By Scott Galupo, Thomas Jefferson Street blog
One of the most memorable images, for me, of the Tea Party protest at the Capitol last weekend in anticipation of the climactic House vote was taken by NRO's Kathryn Jean Lopez. (See here and scroll way down.) It's of a middle-aged guy reading a pocket-size edition of the Constitution. For all I know, he's a lawyer or legal scholar and was thinking specifically about the constitutionality, or lack thereof, of the individual mandate (a legitimately open question, as even many supporters of the new law will concede). More likely is that, like a lot of Tea Partiers, this whole business of Obama had him meditating on questions of the country's founding principles.
I think this is generally a good thing. While some conservatives have a tendency to view the Constitution as a sort of sacred urtext, revealed by God to hybrids of Milton Friedman and Moses dressed in breeches, waistcoats, and periwigs, the left all too easily sees it as a discardable vestige from a distant, slavery-stained past.
Reality, as always, is a great deal more complicated.
Glenn Beck tells us that the "cancer" of progressivism, and the subsequent slow death of our Constitution, began with Teddy Roosevelt. (To my admittedly incomplete knowledge of the Beckian oeuvre, he doesn't subscribe to the neo-confederate view of Lincoln as the Great Depredator. Which is good on him.)
And yet cries of constitutional betrayal by an overweening federal government began almost immediately after the thing was ratified and Sarah Palin's favorite founder, George Washington, assumed the presidency. Quite in its favor, this early opposition included the guy who largely wrote the document—James Madison—as well as the author of the Declaration of Independence, Thomas Jefferson.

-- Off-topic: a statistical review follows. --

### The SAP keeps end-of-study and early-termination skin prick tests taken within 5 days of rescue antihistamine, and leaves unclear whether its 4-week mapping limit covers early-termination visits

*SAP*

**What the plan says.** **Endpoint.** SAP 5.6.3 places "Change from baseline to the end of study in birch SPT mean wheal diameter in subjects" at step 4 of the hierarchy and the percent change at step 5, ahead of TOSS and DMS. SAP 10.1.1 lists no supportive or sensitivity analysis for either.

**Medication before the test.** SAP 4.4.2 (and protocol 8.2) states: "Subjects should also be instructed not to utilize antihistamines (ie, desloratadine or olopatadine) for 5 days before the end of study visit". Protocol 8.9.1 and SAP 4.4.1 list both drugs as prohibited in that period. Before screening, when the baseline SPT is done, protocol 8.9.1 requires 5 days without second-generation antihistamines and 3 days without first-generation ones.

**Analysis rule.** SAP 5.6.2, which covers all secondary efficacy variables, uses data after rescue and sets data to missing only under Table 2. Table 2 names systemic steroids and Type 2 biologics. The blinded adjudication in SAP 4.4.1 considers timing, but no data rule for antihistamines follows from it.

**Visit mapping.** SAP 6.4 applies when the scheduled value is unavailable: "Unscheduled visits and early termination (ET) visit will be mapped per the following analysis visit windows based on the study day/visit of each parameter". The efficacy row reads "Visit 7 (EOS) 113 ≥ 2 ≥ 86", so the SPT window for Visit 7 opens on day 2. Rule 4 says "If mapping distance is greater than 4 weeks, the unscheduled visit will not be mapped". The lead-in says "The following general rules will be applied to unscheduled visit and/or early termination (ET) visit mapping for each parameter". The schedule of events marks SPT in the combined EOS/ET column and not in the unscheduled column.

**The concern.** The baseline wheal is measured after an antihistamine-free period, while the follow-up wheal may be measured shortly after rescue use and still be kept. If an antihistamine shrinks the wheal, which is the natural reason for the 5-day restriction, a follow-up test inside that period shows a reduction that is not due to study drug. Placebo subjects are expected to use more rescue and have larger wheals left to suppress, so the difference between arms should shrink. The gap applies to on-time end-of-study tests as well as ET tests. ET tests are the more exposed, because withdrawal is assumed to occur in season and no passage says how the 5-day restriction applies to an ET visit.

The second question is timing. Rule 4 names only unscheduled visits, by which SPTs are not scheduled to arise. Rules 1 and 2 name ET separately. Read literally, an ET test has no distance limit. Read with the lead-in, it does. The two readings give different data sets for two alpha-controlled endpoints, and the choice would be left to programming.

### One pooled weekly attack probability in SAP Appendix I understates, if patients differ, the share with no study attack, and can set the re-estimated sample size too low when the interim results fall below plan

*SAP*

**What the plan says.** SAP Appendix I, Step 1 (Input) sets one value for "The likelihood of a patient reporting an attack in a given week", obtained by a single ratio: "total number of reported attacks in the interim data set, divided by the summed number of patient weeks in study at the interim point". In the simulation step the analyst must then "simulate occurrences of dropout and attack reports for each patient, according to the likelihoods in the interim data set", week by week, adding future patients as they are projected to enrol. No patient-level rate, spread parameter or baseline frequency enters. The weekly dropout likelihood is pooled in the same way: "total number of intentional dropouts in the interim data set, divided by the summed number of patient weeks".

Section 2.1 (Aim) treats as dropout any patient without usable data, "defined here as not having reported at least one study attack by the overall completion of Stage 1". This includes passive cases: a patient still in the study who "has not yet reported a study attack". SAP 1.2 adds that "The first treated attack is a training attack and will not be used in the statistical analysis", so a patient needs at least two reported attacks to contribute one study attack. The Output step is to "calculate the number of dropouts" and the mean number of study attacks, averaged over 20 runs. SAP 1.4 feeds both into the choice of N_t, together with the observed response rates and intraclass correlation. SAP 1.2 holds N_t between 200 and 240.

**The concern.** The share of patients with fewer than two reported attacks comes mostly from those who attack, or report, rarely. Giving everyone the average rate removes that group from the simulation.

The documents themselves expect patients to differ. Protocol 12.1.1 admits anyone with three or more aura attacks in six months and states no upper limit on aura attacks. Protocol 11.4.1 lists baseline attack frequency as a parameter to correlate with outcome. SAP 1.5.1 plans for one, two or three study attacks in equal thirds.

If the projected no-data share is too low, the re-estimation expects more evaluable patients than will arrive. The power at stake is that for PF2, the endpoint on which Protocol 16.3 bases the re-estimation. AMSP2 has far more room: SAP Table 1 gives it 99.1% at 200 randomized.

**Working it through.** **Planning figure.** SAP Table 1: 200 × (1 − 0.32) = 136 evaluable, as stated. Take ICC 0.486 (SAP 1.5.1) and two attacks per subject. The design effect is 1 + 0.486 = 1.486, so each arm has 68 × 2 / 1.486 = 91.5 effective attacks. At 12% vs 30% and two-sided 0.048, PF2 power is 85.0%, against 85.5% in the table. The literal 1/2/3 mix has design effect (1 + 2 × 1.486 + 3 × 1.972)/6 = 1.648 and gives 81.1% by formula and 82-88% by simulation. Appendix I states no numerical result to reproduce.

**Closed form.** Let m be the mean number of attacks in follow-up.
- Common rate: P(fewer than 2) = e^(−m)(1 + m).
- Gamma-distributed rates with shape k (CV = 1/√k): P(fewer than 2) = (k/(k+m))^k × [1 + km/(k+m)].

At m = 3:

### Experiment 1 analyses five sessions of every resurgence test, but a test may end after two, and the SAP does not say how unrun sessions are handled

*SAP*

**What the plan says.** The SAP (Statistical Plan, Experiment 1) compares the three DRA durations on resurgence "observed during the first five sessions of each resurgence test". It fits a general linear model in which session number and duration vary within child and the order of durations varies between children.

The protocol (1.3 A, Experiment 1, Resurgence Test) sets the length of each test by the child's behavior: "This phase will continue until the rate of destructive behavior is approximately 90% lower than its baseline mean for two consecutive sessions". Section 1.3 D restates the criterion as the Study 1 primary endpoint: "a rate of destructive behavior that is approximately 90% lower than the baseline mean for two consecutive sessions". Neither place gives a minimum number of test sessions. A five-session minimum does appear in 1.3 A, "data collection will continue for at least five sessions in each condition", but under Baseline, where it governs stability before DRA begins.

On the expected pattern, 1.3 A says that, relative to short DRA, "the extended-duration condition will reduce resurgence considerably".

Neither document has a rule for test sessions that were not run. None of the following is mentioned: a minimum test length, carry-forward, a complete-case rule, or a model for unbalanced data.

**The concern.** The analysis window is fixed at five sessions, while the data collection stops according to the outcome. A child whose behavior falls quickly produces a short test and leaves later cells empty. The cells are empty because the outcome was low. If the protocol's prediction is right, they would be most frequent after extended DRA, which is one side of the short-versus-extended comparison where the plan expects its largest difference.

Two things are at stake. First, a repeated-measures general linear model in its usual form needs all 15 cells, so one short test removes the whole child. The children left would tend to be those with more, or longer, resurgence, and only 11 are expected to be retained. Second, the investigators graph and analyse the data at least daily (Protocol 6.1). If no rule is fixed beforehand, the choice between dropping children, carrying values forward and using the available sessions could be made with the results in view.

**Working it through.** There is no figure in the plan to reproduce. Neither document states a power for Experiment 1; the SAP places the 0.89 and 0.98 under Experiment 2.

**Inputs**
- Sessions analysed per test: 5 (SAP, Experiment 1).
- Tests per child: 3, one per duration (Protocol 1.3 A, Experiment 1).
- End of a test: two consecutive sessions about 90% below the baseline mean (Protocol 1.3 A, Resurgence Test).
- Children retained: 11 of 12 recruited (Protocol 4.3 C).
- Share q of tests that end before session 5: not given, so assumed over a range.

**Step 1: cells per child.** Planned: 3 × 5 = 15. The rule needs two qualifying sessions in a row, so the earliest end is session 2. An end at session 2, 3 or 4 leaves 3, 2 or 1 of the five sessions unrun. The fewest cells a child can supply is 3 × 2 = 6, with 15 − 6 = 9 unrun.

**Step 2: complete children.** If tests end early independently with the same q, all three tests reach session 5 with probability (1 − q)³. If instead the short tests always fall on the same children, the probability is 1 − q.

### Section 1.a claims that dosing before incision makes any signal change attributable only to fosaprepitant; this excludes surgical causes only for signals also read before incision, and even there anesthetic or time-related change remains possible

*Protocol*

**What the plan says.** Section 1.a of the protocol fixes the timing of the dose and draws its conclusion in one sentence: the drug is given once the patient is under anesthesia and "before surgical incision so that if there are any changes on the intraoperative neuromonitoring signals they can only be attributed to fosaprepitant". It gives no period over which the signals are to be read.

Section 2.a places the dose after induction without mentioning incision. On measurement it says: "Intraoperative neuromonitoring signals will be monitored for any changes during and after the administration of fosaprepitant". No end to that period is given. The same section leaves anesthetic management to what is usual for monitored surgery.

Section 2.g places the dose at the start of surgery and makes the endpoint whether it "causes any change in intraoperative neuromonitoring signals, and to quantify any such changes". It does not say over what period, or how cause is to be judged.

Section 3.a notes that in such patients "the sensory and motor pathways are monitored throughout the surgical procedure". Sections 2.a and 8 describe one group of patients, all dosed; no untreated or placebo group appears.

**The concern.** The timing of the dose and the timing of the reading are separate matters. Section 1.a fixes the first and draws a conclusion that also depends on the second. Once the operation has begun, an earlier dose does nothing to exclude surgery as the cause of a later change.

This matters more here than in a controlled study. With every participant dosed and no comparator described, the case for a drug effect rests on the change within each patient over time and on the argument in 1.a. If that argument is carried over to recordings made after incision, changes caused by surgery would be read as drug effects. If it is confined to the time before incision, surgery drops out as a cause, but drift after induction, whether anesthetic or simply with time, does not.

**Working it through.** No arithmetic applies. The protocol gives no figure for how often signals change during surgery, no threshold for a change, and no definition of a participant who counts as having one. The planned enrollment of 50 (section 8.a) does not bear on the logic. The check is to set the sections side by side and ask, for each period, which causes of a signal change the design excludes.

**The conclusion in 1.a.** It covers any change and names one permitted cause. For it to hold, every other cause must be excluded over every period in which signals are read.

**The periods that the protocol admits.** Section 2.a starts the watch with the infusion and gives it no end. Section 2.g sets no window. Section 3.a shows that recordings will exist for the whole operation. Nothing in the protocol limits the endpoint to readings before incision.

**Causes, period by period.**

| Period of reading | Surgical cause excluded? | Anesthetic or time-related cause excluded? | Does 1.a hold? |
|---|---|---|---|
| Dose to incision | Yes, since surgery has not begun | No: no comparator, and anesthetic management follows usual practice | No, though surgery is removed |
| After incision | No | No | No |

According to historian Sean Wilentz (a liberal—sorry!), the precursor to this official opposition, which reacted with horror at Treasury Secretary Alexander Hamilton's plans for a national bank and a sizable public debt, sprang from so-called "Democratic-Republican" societies that dotted each state.
Opponents of the Washington administration, Wilentz writes in The Rise of American Democracy: Jefferson to Lincoln, "railed against what they deemed the administration's pompous and monarchical public manner." They worried, too, about "the government's accelerating Anglophilic, antirepublican drift."
The parallel is hardly exact—the charge of Anglophilia is an obvious anachronism—but the Democratic-Republican societies sound to my ears like today's Tea Partiers, at least in this broad sense: They believe a president and his party violated the Constitution by expanding the federal government beyond its intended bounds and thereby usurped the rights of states and individuals.
Here's where it gets interesting: The societies were largely pro-French, even pro-Jacobin.
And one of their chief political goals, according to Wilentz, involved "establishing public libraries and library companies and demanding legislative aid to free public schooling to break down class privileges and cultivate an enlightened free citizenry."
This, needless to say, is not the kind of attitude that the Beck/Palin-oids are pushing today.
What's the point of this perhaps-tedious look-back at 18th-century American politics?
It's to tell our friend on the West Lawn who was thumbing his Constitution ... It's more complicated than that.